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Wednesday, September 15, 2004

Destroy Ohio St. Beach

Burt Natarus, and the City of Chicago seem intent upon destroying a key asset of the lakefront, namely the Ohio St. Beach.

From the Trib
With pressure mounting to fill a vacant lot at 600 N. Lake Shore Drive, a scheduled Chicago City Council Zoning Committee meeting Wednesday may set the stage for a final loss. Committee members will consider a new proposal to build a pair of condominium towers at the Streeterville site whose combined shadows on late-August afternoons would cover about 75 percent of the beach used by several hundred thousand people a year.

"We're losing one of the city's most precious assets," said Arani McHose, who has been among a handful of local residents to oppose the luxury development actively. It is scheduled to be completed by 2010. "We don't have as many people fighting against it this time."

I'm curious about this phrase: pressure mounting. Who is mounting pressure?

The 46-story and 40-story towers--to be developed by Chicago-based Belgravia Group Ltd.--would join a Streeterville neighborhood gleaming with hotels, luxury condominiums and four-star restaurants. Prices for the development's 401 units would range from about $400,000 to more than $1.4 million. Next door, a 33-story W Chicago-Lakeshore hotel already towers over Lake Shore Drive, casting its shadow onto the lake on the beach's northern edge.

So, sell million dollar condos, but destroy one of the few beaches downtown. Great.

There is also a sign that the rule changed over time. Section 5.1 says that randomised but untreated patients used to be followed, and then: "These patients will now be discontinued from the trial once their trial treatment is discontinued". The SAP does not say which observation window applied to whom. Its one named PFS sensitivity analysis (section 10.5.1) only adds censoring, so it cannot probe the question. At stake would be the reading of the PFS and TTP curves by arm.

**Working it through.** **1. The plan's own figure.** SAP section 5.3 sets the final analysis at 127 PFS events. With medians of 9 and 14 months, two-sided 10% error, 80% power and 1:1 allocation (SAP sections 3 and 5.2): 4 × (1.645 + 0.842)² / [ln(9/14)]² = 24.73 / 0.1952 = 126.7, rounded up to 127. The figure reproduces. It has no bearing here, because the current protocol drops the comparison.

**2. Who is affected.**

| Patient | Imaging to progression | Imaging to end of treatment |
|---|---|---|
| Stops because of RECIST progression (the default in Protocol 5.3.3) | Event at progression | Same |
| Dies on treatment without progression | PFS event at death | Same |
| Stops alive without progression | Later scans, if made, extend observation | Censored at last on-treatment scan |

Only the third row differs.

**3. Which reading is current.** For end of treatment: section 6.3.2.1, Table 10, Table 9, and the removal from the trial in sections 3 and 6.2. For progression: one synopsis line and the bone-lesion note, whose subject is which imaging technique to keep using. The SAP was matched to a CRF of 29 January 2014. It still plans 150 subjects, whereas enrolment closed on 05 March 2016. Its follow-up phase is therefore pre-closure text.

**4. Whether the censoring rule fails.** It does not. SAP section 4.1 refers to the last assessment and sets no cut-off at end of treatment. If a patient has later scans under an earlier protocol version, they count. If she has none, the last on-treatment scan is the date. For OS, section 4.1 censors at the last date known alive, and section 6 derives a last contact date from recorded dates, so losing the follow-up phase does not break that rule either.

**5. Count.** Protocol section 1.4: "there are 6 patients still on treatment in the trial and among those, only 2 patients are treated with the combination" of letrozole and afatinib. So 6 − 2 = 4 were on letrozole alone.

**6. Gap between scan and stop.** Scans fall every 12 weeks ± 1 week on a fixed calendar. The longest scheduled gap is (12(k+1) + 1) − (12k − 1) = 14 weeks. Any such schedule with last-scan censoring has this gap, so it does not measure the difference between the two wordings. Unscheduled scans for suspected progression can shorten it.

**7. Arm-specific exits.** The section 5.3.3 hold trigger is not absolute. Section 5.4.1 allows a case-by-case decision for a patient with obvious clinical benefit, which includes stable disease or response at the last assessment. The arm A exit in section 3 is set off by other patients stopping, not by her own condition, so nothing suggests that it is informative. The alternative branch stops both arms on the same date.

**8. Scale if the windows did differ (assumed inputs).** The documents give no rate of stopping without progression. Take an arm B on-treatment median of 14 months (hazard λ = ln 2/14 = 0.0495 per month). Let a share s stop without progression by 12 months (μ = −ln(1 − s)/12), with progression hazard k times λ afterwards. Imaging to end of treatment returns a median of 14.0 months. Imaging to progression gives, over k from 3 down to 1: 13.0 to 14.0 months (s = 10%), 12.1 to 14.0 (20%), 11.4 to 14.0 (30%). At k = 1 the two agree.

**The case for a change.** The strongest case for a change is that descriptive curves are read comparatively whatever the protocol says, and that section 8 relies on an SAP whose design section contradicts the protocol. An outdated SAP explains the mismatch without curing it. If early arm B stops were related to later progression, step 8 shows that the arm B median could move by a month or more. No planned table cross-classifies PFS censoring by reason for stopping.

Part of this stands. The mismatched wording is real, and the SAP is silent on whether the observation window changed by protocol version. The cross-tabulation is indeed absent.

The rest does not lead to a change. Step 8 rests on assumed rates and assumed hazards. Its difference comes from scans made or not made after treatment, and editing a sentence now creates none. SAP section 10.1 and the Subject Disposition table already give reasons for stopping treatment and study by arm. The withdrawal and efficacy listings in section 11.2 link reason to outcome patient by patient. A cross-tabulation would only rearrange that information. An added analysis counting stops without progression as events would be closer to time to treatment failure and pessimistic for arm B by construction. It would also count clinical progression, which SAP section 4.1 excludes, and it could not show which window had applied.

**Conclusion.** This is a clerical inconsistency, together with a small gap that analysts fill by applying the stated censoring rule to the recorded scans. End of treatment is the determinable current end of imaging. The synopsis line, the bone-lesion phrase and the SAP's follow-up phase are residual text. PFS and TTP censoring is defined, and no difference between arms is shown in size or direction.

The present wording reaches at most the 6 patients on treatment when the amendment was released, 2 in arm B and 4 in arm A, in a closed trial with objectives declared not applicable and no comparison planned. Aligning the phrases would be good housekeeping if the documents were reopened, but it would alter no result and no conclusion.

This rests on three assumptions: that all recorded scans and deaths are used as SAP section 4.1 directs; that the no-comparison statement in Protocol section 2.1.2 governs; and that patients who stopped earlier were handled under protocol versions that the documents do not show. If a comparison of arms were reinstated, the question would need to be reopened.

Created in 1916 and expanded during the early 1980s, Ohio Street Beach is a favorite for families with children because of its calm waters that, thanks to an extended sea wall, remain shallow for more than 50 yards, neighbors say. Lauded on tourist Web sites for its convenience to downtown, the beach is also popular among out-of-town visitors staying in Streeterville's luxury hotels.

"It doesn't do any good to have a beach without sun," said Brendan Duffy, a Streeterville resident who uses the beach in the late afternoons with his 17-month-old son Charlie. "Most people around here use it in the early mornings or late afternoons, when they have time to come out."

Duffy is among a core group of residents who during the last two weeks have been passing out fliers warning beach-goers of the "cold, dark shadow" approaching. They've launched a Web site,, and are considering filing a lawsuit to stall the project based on what they say is a violation of the city's Lakefront Protection Ordinance. That law is meant primarily to keep new development from occurring east of Lake Shore Drive.

"The developer should be required to pay a shadow-assessment fee or to build an appropriate beach [nearby] to replace what they're taking away from the public here," Duffy said.

ha, fat chance. Says Alan Lev, president of Belgravia, "more concessions are unlikely"

Natarus jumped in to remind voters who is most important to him, developers, and their fat expense accounts....

Ald. Burton Natarus (42nd) said it's crucial to fill the vacant site while the city's residential development market is strong.

"A beach is very important, but what are we supposed to do, stop the building because of a beach?" Natarus asked. "We can't ignore the fact that this is very expensive land. This isn't land way over on the West Side of Chicago."


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